That’s me. My hair’s usually purple, so I’m not sure what I was doing in that photo. Anyway, in my almost two years (let’s be honest, I tell people it was two years; it felt like a decade) working for Planting Peace, the charity that owns Equality House, I did so many things. All the things. The day-to-day things, the long-term things, the last-minute things, the donation things, the answering questions things, the media interview coordination things, the itinerary things, the scheduling flights things, the web design things, the blog things, the social media things…all the things. Lots of the things had nothing to do with Equality House, but the only things that brought me real joy were the Equality House things. I mean, where else can your office look like this:
Like everything, though, there’s always some dark reality. Equality House wasn’t meant to last longer than a week, and, to reveal some inside baseball, it’s technically a publicity stunt. To people across the world, though, the publicity brings them hope for a better future. The publicity doesn’t drive donations, but I honestly couldn’t care less about that – I just want everyone to know that a place exists for our queer family.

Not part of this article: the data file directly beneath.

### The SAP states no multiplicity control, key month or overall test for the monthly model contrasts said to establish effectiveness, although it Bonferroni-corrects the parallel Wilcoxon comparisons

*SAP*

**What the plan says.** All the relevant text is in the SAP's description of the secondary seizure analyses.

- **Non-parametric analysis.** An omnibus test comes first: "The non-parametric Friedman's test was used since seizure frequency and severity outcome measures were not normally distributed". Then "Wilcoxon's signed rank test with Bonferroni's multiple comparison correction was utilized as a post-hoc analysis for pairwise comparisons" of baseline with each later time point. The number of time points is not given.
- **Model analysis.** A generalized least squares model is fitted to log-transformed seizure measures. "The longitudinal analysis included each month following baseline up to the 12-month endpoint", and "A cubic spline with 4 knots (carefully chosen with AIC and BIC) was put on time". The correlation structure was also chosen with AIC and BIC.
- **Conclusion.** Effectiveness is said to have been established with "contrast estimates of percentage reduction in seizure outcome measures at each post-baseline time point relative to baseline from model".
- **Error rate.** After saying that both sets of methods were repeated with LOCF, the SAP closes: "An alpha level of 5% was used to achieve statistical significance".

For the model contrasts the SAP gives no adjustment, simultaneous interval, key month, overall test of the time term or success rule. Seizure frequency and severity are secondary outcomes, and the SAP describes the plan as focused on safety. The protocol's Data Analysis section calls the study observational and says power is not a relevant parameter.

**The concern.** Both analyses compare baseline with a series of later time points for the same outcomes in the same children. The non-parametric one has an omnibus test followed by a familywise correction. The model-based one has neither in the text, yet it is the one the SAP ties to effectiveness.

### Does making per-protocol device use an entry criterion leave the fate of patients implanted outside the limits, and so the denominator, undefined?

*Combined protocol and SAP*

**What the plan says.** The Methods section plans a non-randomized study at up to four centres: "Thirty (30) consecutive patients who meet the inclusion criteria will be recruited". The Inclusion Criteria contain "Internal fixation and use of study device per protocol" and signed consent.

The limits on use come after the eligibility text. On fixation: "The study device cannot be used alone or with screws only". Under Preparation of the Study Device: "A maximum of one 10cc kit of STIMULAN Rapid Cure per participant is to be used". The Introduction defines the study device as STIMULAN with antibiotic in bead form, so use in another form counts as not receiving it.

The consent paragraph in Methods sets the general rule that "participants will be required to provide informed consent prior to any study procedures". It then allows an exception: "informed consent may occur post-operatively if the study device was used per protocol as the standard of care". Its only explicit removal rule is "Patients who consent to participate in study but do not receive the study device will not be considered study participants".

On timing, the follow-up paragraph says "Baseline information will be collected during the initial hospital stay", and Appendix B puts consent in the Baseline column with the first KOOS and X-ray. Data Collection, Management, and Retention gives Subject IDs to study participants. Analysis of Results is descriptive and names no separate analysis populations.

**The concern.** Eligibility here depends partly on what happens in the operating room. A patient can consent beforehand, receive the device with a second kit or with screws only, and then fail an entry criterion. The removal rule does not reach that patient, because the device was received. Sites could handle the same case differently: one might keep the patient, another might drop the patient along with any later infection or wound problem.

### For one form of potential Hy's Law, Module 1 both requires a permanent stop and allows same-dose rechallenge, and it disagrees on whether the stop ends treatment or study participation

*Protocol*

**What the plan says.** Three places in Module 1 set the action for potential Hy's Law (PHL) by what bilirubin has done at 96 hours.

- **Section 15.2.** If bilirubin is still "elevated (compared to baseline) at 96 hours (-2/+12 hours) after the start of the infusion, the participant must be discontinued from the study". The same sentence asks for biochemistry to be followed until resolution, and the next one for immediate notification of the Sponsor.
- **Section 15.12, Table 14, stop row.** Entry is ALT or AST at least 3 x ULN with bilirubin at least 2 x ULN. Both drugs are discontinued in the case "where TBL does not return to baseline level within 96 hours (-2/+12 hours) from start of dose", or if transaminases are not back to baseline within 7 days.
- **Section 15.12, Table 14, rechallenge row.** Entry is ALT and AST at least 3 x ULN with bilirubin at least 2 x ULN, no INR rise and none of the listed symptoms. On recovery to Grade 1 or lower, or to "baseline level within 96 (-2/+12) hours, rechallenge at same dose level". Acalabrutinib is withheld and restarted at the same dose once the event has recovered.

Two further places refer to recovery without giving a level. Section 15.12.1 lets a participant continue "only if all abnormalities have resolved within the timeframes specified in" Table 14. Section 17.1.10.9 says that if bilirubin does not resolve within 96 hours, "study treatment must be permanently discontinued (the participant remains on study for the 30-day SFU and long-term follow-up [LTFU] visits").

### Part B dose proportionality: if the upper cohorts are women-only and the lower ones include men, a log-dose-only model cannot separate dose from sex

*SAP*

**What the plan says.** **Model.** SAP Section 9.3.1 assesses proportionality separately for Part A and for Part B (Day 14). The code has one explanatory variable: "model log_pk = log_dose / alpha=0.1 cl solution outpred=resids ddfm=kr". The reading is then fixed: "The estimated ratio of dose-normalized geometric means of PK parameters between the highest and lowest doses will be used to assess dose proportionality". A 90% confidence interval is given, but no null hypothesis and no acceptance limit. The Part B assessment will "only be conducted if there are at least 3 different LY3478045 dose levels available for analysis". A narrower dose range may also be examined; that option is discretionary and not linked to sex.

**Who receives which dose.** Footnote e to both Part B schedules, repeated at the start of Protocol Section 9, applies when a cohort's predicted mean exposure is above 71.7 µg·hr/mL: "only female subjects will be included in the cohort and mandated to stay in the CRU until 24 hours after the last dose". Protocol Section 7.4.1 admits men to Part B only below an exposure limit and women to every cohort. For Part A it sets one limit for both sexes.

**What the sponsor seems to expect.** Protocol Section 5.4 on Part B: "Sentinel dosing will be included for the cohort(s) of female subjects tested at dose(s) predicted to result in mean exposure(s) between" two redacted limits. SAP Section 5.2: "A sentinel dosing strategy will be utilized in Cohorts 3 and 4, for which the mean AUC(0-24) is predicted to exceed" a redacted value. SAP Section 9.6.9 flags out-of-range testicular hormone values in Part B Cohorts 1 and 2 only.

Since I couldn’t be out there to meet most people, one of my favorite things was opening the mailbox to see that someone had left a note.
It was so much fun! You could leave a little note letting us know who you were and where you were from. You could take a pin or two, which were donated to the house by and for visitors. I always asked for donations of pins and flags, because I couldn’t use organization funds to pay for them. Like I said, the house itself didn’t bring in much money in terms of donations, but people were wonderful about donating pins and flags so visitors after them would have the same experience. There was also a wall full of signatures and messages of love, facing that busy 12th Street, so the world can see the solidarity the house inspires.